Singapore's UOB Misses Forecasts on Costs, Bad Debts

Singapore's United Overseas Bank on Tuesday posted an lower-than-expected 18% rise in quarterly profit as higher costs and provisions for bad loans ate into rising interest earnings and
fee income.

Singapore banks are seeing higher loan growth this year because of a property boom and a recovery construction sector. Loans in the first quarter grew 10.3%, the highest pace in nine

UOB, Singapore's second-biggest bank, said lending grew 17.2% in the first quarter, slower than DBS's 20% expansion.

The bank reported net profit of S$518 million (US$342 million) for the Jan-March period, up from S$439 million in the same period a year ago and against an average forecast of S$529 million by two analysts polled by Reuters.

"I am not very excited about this result because the growth wasn't exceptional," said David Lum, a banking analyst at Daiwa Institute of Research. He said the bank saw larger provisions in its regional operation specially in Thailand which slowed the profit growth.

UOB recorded a 59% rise in impairment charges for bad loans to S$87 million.

But Lum said UOB's higher expenses were in line with a trend of higher staff costs seen across the industry.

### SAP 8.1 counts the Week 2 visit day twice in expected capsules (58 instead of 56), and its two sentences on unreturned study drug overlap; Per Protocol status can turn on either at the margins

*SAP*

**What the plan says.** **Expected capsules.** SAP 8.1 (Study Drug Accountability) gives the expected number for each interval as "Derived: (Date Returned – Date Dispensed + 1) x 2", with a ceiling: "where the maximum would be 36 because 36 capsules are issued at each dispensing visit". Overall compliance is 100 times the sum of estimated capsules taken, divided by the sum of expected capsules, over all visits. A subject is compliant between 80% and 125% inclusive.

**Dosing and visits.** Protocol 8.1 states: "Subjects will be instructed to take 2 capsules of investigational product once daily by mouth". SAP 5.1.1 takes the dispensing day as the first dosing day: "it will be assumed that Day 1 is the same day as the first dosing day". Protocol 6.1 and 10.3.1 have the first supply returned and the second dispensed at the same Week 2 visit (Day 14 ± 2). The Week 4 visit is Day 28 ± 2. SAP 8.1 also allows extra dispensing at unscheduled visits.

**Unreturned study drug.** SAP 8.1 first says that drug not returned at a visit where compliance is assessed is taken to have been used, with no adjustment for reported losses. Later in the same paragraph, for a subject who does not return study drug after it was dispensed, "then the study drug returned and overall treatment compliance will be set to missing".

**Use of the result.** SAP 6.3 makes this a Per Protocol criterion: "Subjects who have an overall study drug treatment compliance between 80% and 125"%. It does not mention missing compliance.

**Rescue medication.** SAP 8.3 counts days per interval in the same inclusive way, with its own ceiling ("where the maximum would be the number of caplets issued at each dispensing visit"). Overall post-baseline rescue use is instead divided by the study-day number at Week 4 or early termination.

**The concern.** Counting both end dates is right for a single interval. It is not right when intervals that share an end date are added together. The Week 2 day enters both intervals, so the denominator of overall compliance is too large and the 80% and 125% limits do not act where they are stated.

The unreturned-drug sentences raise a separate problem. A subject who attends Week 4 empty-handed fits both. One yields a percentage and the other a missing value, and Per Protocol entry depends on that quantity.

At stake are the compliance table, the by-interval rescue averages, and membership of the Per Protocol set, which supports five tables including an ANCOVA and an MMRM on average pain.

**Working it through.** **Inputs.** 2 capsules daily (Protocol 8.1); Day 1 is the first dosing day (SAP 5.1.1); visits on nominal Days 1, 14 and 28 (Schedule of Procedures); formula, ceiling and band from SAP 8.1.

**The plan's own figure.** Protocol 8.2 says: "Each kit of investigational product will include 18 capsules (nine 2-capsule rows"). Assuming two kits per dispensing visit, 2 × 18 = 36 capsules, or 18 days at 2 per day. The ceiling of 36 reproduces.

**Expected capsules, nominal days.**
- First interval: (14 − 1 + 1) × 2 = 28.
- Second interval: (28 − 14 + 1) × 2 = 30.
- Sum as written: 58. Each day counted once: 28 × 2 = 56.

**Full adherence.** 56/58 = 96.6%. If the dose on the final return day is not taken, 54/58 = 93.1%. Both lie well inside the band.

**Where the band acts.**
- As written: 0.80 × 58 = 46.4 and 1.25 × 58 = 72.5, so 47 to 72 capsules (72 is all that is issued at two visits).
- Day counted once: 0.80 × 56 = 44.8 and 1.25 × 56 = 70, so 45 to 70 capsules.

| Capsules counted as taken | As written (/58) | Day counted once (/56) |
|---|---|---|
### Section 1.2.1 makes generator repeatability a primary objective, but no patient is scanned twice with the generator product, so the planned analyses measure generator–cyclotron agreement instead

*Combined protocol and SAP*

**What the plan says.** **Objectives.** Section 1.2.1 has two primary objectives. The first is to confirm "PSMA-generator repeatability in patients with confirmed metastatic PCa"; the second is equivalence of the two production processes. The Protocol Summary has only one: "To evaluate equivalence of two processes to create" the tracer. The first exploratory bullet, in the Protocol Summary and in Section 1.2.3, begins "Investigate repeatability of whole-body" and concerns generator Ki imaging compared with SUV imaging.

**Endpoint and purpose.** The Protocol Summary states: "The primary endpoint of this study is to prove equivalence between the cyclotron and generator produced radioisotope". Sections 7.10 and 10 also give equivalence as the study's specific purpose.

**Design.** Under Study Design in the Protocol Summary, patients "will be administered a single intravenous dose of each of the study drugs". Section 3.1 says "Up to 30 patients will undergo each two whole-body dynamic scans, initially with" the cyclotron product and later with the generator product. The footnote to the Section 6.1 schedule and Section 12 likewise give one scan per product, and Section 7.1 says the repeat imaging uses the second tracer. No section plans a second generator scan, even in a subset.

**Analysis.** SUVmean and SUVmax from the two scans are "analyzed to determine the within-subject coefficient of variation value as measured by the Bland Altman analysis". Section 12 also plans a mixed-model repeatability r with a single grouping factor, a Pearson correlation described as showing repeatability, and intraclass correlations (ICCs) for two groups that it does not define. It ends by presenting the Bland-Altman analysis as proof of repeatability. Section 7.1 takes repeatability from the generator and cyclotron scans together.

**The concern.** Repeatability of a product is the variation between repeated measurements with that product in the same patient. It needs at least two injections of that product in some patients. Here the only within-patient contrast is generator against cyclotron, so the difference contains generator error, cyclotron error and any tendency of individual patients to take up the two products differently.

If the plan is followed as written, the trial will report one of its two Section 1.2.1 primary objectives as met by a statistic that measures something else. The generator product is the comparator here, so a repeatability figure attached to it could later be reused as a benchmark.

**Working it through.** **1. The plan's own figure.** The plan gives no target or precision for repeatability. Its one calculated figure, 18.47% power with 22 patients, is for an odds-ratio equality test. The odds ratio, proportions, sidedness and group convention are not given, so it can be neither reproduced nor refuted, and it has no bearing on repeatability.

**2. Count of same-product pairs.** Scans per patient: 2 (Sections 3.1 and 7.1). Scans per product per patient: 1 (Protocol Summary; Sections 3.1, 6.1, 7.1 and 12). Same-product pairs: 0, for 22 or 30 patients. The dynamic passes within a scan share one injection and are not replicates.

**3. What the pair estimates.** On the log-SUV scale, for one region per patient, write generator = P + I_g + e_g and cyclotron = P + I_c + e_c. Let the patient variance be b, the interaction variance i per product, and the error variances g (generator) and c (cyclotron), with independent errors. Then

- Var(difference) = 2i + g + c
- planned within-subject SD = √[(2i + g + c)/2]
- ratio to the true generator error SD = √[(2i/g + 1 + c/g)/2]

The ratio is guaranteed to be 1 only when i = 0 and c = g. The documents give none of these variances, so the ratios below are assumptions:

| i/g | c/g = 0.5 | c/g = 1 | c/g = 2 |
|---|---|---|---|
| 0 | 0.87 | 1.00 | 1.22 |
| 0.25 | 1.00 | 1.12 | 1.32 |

Operating expenses rose 19.1% to S$472 million in in the first quarter due to higher spending on staff, promotions and information technology.

Last week DBS Group Holdings, Singapore's biggest lender, reported a 19% rise in quarterly net profit, beating market expectations, due to higher interest earnings and fee income.

Singapore's smallest bank, Oversea-Chinese Banking Corporation, will report earnings on Wednesday.

UOB, controlled by its chairman Wee Cho Yaw and his family, had total assets of S$161 billion at the end of 2006. The bank's stock market value is about US$23 billion.

Wee is Singapore's second-richest man with a fortune of $4.7 billion, according to Forbes Magazine, ranking after Ng Teng Fong, the founder of property developer Far East Organisation. Last month his son Wee Ee Cheong succeeded him as chief executive officer.

Net interest income rose 16.6% to S$762 million in the first quarter from a year earlier while non-interest income, which includes fees and commissions, grew 23.4% to S$432 million.

UOB has subsidiaries in Malaysia, Indonesia, the Philippines and Thailand. In January, it agreed to buy a 10% stake in Vietnam's Southern Commercial Joint Stock Bank.

It is also trying to buy a strategic stake in China's Evergrowing Bank which is based in the eastern coastal city of Yantai.

UOB shares are up 17.5% in 2007, compared to 3% for DBS and 23% for OCBC.